Here we are, officially in the fall. Take the time to enjoy the turning leaves and the delicious smells of the season. And, of course, spoil yourself with some informal writerly learnings.
Vaughn Roycroft is using theme to leverage revision. Julie Carrick Dalton hopes no one will notice. Writer Unboxed
K.M. Weiland critiques another brave writer to demonstrate ten ways to write excellent dialogue. Helping Writers Become Authors
Susan de Freitas points out three things you won’t learn from an MFA program. Jane Friedman
Joanna Penn interviews James Scott Bell about writing unforgettable endings. Then, Harrison Demchick offers you four ideas to help authors revise a first draft. The Creative Penn
Chris Winkle returns with the fourth aspect of goal-oriented storytelling: satisfaction. Writers Helping Writers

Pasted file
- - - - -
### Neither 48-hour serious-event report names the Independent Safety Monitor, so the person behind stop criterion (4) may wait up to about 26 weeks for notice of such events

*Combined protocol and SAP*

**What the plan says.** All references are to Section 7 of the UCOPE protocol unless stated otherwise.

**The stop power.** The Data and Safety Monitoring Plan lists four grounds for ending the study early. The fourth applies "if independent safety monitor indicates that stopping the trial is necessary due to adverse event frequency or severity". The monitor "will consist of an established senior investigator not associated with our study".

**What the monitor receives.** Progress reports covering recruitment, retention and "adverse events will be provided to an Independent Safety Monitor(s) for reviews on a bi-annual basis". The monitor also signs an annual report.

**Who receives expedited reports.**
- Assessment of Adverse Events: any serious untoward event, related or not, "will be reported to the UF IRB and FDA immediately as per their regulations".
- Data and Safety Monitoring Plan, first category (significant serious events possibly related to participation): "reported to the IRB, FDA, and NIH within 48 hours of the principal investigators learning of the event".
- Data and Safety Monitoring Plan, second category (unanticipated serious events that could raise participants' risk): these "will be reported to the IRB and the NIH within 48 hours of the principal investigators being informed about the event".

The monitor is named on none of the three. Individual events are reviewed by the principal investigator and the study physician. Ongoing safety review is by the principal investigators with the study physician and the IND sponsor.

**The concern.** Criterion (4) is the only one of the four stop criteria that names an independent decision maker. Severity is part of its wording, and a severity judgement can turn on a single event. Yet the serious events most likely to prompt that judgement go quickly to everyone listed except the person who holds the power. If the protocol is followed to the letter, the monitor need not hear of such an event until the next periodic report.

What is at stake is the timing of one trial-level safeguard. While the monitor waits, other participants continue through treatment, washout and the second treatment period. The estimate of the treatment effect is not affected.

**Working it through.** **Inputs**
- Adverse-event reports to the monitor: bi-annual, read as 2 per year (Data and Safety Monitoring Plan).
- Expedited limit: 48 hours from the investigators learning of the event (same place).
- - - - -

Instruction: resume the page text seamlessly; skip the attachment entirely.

Jenna Moreci offers her top ten tips on character arcs.
Nathan Bransford offers six ways to build intimacy between characters. Later in the week, he asks, are you creating a mystery, or are you just being vague?
Jenn Walton shares three ways to find inspiration at a writing conference (or any work event). DIY MFA
Jenny Hansen wants you to find and share your story’s theme. Writers in the Storm
Chuck Wendig explains how to be a professional author and not die screaming and starving in a lightless abyss. Terribleminds
Jami Gold helps you figure out how to build your story with chapters, scenes, or both. Then, Kris Kennedy returns with part four of her avoid infodumping by making backstory essential series.
Bunny discusses choosing a follow-up strategy for a popular story. Then, Oren Ashkenazi shares five ways to handle parents without killing them. Mythcreants
Robert Lee Brewer advises writers regarding spacing between sentences. Writer’s Digest
Daniel Ross Goodman shows us the haunting magic of Maurice Sendak. National Review
Thank you for visiting. I hope you found something you need to move your work in progress forward.
Until Thursday, be well!